At this point I have completely given myself over to my own fascination with the old mining town of Mineral de Pozos, which is a little over an hour's drive from my home here. It is something akin to Oscar Wilde's adage that the best way to deal with temptation is to yield to it. By my count this is the sixth time that I have put up photos of either the town or the abandoned mining complexes in the vicinity.
At the height of its glory Mineral de Pozos was a city with a population of 40,000. Today a little over 1,000 people live there. Consequently, the city itself consists for the most part of abandoned structures with buildings that are now inhabited sprinkled amid those. The city sits at 7,500 feet above sea level.
The Spanish started mining operations in the environs in 1578. Or was it 1568? I cannot remember. Mining on a large scale was being done there in the late 1800's, which all went up in smoke during the Revolution of 1910. Manpower, capital, spare parts for mining machinery disappeared. The mines flooded. Some minor mining operations continued into the 1930's, but nothing to speak of.
The place is preternaturally rich in minerals. Silver, gold, copper, lead, magnesium, mercury, and other minerals were taken out of the ground there at different times and at significant human cost. There is blood on the mountains there, my friends. And blood in the mountains.
Without a vehicle one must change buses three times in order to get there. That trip would take about three hours. It therefore feels blessedly tourist free. I have never been there when I did not have my favorite mining complex completely and entirely to myself and whoever is with me. Me, a tourist. On Tuesday Michel and I hauled our cameras to Mineral de Pozos. Again, he and I were alone among the mines.
At my favorite site one initially encounters a large, elaborate, intricate complex of buildings and installation after paying 10 pesos to the old gate keeper whose ancestors were miners. (No photographs of that large complex today.) Then one can crawl through the barbed wire fence surrounding that and hike about a kilometer to a little assembly of buildings on the side of the mountain, perhaps the place in the world that I most love now.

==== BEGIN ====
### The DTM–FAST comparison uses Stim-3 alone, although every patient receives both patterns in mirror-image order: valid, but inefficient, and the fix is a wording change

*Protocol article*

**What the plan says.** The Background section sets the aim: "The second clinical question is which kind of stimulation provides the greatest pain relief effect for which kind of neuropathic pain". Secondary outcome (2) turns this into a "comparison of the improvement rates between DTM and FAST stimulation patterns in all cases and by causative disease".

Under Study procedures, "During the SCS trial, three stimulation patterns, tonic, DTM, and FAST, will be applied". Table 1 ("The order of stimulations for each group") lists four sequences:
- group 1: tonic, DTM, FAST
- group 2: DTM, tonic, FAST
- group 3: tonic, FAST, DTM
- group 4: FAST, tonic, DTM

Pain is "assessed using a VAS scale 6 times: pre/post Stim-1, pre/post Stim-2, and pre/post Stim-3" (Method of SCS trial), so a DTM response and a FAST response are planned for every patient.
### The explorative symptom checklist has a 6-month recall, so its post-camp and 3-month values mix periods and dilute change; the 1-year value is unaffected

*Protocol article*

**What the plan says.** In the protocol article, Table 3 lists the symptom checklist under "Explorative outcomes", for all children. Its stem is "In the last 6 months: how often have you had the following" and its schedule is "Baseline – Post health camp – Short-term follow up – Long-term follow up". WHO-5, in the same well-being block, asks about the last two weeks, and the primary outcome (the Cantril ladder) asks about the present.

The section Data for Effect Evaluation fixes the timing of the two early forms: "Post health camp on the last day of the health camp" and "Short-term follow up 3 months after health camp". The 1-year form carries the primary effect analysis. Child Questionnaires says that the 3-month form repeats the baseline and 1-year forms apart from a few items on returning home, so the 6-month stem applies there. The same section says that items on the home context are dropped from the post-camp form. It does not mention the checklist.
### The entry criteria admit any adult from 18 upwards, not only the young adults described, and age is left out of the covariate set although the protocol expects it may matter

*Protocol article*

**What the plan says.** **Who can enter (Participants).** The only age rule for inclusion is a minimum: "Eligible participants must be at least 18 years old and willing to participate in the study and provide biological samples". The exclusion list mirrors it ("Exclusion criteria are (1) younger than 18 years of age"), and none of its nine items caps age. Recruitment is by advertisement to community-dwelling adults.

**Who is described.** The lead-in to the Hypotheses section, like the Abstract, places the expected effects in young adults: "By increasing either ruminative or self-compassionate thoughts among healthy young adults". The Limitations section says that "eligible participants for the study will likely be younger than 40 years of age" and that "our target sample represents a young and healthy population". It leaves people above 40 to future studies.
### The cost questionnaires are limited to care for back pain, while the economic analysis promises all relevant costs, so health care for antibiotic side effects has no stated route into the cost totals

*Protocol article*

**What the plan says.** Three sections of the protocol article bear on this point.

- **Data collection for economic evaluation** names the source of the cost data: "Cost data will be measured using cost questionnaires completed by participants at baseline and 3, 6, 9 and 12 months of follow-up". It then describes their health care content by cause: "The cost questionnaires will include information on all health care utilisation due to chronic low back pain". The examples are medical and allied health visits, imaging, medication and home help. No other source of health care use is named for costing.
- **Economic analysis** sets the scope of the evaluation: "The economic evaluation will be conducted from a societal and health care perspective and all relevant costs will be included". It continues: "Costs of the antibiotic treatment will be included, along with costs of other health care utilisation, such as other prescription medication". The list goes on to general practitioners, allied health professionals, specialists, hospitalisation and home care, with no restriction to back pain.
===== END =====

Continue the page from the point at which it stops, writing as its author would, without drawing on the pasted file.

There is obviously no secret about what I do with these photos. I sharpen the raw photos to the point of painfulness. Then I super saturate the colors. This may be stepping over the line from digital photography into so-called “digital art.” However, it is only by doing this that I can approximate what I myself see out there. Click on any photograph that might interest you for a larger version.
The site is peppered with mine shafts. One of the delights of Mexico for me is the freedom from feeling constantly swaddled in a paternalistic concern for my safety. Nobody gives a shit about that here. There are no barriers around any of these shafts. No signs even. The tacit attitude seems to be, "You are completely free to fall in a hole if you wish, dumb ass." I love that. One would have to be crazy to take a child out there. Although, I suppose if one were feeling child-ridden, that would be one way to alleviate the problem.
Which is a good reason not to hike out there alone. I am not sure exactly what I would expect Michel to do for me, however, if I fell into one of these shafts. Still, there are worse ways to go. And worse places for my mortal remains to spend eternity. I am rich in magnesium after all. I did lose my one gold filing years ago unfortunately.
The following are an assortment of interior shots taken in the buildings of that remote site.
A year ago dianaani took one of my earlier photographs of that remnant stenciled wall decor and with her amazing equipment made a large print. She then sent it to me. It is one of my treasured positions and sits in a place of honor here in the loft. I will be forever grateful to her for that.